With bowed heads, Marblehead pauses on Memorial Day

With Old Glory gracefully waving in the wind and heads bowed in reverence, Marblehead came together on Memorial Day to pay homage to those who made “the last full measure of devotion.”

 A Cub Scout from Pack 11 holds the American flag as the national anthem is played during the Memorial Day service at Memorial Park on May 29. CURRENT PHOTOS / NICOLE GOODHUE BOYD

Hundreds lined Marblehead’s old, narrow streets to watch the parade and descended upon Memorial Park and Waterside Cemetery for ceremonies under a flawless blue sky.

At Memorial Park, the parade’s grand marshal, Daniel Genis, 95, a U.S. Navy veteran of World War II, received hearty applause and cheers. Marblehead Veterans Agent David Rodgers called Memorial Day “the most expensive holiday on the calendar.”

“Every hot dog, every burger, every spin around the lake or drink with friends and family is a debt purchased by others,” said Rodgers behind a podium set up on Memorial Park, a crowd of red, white and blue before him. “This is not all about who serves. That day comes in November.”

John Blaisdell and his grandson, Wyatt, 2, cheer on the parade contingent during the Memorial Day Parade on May 29. 

He added, “This one is in honor of those who paid in life and blood.”

Rear Admiral J. Clarke Orzalli, a Nahant resident, was the Memorial Park ceremony’s principal speaker. He had a distinguished military career as the 45th shipyard commander at Puget Sound Naval Shipyard before he entered retirement.

“Believe me when I tell you that for Gold Star families every day is Memorial Day,” said Orzalli.  “Help them remember their loved ones. Help them remember that their sacrifice was not in vain. Help them remember that we have gratitude for their service and their sacrifice.”

Reading Gov. Maura Healey’s proclamation, state Rep. Jenny Armini supplied a history lesson on the origins of Memorial Day, which stretches back to the American Civil War. Southern and northern communities would decorate Confederate and Union veterans’ graves.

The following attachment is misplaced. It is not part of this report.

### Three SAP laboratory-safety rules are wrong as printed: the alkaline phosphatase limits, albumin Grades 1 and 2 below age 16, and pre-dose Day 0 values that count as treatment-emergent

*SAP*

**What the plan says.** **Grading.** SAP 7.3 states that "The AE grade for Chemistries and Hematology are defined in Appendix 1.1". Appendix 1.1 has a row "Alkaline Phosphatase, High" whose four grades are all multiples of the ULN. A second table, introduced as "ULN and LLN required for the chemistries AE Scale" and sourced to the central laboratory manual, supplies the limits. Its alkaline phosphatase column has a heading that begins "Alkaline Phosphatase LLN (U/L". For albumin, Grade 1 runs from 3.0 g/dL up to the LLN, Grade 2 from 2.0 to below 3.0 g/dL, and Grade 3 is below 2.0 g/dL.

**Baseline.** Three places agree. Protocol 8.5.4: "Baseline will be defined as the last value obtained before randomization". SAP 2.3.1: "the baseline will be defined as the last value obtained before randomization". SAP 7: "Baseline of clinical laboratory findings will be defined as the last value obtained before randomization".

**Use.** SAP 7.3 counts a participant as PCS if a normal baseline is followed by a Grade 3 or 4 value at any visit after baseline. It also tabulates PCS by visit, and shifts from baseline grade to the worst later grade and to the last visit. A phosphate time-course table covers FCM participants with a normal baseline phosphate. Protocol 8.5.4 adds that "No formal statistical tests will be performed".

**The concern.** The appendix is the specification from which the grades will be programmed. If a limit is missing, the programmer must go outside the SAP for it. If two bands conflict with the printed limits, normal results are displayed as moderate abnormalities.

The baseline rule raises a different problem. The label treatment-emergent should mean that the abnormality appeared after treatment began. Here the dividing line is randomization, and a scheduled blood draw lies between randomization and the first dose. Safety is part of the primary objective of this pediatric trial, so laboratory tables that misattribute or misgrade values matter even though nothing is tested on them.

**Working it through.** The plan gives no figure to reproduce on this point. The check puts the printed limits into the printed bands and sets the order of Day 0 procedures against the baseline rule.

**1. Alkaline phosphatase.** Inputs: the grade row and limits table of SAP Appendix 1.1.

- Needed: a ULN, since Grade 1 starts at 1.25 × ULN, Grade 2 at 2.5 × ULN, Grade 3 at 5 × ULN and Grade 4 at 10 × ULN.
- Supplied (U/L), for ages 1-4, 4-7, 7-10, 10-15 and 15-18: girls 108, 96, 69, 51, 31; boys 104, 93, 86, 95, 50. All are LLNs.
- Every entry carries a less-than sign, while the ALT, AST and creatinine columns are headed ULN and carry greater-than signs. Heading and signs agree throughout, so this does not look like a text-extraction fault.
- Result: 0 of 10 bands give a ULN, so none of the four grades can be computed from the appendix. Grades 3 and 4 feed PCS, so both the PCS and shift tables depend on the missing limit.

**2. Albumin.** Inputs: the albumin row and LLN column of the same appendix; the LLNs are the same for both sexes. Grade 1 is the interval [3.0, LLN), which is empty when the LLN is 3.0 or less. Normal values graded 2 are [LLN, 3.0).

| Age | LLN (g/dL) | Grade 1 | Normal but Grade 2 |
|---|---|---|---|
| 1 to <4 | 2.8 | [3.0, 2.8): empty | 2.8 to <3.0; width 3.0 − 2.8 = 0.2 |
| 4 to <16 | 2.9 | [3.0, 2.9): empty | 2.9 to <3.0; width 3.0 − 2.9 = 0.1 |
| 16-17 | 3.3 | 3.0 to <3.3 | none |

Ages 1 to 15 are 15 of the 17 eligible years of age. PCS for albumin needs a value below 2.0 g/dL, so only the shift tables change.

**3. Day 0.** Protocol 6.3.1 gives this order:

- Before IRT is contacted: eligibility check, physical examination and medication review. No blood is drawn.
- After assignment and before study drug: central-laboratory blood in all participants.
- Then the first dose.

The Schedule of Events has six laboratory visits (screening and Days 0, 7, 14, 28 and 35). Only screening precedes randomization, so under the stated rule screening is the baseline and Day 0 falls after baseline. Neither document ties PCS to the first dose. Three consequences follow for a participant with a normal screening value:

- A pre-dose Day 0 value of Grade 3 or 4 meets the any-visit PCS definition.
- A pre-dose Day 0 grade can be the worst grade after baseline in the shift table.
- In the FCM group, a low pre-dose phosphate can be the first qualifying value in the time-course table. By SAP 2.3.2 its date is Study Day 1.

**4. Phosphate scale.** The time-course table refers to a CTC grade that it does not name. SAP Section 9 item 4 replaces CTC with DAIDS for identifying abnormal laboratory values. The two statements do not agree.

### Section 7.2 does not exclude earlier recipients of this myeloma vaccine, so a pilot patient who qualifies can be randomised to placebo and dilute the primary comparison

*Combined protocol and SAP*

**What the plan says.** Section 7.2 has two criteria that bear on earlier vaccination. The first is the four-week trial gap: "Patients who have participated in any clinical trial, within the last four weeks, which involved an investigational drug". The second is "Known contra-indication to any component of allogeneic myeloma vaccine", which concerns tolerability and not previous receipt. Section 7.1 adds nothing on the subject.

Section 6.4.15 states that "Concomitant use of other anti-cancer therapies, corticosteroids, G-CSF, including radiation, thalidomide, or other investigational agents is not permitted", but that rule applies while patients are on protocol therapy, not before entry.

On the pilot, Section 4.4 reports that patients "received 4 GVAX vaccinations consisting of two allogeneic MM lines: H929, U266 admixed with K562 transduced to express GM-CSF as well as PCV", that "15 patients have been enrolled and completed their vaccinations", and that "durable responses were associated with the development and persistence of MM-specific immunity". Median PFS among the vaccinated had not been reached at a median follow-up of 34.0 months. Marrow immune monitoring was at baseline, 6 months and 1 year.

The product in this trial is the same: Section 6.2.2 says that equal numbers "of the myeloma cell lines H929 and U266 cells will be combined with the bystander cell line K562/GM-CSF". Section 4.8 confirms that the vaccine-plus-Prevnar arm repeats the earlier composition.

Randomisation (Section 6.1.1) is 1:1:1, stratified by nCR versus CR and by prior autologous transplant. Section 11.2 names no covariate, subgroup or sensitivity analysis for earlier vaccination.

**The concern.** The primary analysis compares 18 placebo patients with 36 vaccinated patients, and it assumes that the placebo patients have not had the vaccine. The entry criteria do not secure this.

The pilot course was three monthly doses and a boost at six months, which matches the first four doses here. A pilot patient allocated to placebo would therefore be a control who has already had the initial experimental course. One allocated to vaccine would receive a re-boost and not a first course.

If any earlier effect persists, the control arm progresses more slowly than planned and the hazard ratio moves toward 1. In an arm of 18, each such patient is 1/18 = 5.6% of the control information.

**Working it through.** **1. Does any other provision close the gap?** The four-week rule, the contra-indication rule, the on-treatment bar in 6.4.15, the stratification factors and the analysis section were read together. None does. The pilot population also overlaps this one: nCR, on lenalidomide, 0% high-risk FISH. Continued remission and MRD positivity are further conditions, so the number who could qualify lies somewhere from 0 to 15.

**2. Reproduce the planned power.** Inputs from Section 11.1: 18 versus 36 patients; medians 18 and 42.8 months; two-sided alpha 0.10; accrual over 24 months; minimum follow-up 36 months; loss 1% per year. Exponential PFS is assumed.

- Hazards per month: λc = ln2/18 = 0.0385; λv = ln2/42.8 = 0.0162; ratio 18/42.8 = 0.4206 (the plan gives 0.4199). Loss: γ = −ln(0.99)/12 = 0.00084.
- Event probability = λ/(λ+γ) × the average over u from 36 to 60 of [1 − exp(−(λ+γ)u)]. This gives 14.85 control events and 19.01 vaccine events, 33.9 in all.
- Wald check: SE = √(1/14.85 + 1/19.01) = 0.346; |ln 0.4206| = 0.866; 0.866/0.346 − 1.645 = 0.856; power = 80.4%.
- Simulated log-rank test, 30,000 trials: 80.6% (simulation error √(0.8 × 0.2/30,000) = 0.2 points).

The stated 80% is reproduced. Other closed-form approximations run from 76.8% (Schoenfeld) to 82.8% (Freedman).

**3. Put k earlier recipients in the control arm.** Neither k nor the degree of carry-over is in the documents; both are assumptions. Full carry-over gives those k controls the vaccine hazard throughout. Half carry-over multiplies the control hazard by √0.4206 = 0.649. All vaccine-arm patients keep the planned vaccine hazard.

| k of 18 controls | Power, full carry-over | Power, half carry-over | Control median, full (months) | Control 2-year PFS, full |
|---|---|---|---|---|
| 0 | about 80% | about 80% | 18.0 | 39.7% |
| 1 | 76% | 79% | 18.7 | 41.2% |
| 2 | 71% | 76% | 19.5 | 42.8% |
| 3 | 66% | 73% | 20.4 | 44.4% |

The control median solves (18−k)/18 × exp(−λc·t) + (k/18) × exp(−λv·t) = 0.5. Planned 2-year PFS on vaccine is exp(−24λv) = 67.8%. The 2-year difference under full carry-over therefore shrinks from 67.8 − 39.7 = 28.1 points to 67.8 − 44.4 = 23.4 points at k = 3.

“After World War One, the nation came together again, to honor those who had fallen in the service of their country,” Armini said. “Renamed Memorial Day, the last Monday in May is when people remember and honor the memory of all men and women who fought and died in all American wars and conflicts.”

Congressman Seth Moulton, an Iraq War veteran, read the honor roll, a list of Marblehead veterans who’ve died since the last Memorial Day.

At Waterside Cemetery, veterans and town officials placed wreaths near a reflection pool.

Francisco Ureña, the former Massachusetts secretary of veterans’ affairs and a U.S. Marine Corps veteran, presided over the keynote at Waterside Cemetery.

“Today, we center ourselves on the true meaning of Memorial Day, the values we hold so dearly as a country, liberty, justice and democracy,” Ureña said. “When diplomacy fails, these rights are guaranteed by the willingness of citizens to risk their lives for their protection.”

He spoke to a certain Marblehead exceptionalism.

“In a town like Marblehead, we don’t have to go far to account for the price of freedom,” he said. “Our town is surrounded by historical events and people who shaped and helped to shape our country.” 

Veterans and officials kicked off Monday, casting wreaths and flowers into the ocean at Clark’s Landing.

Glover’s Regiment fired their muskets multiple times during observances. “Taps” was played, and Marblehead High School band performed the national anthem, which senior Griffen Collins also sang a cappella at Waterside Cemetery.

Observances culminated at the Old Town House, known as “Marblehead’s Cradle of Liberty,” where the nation’s flag was posted.

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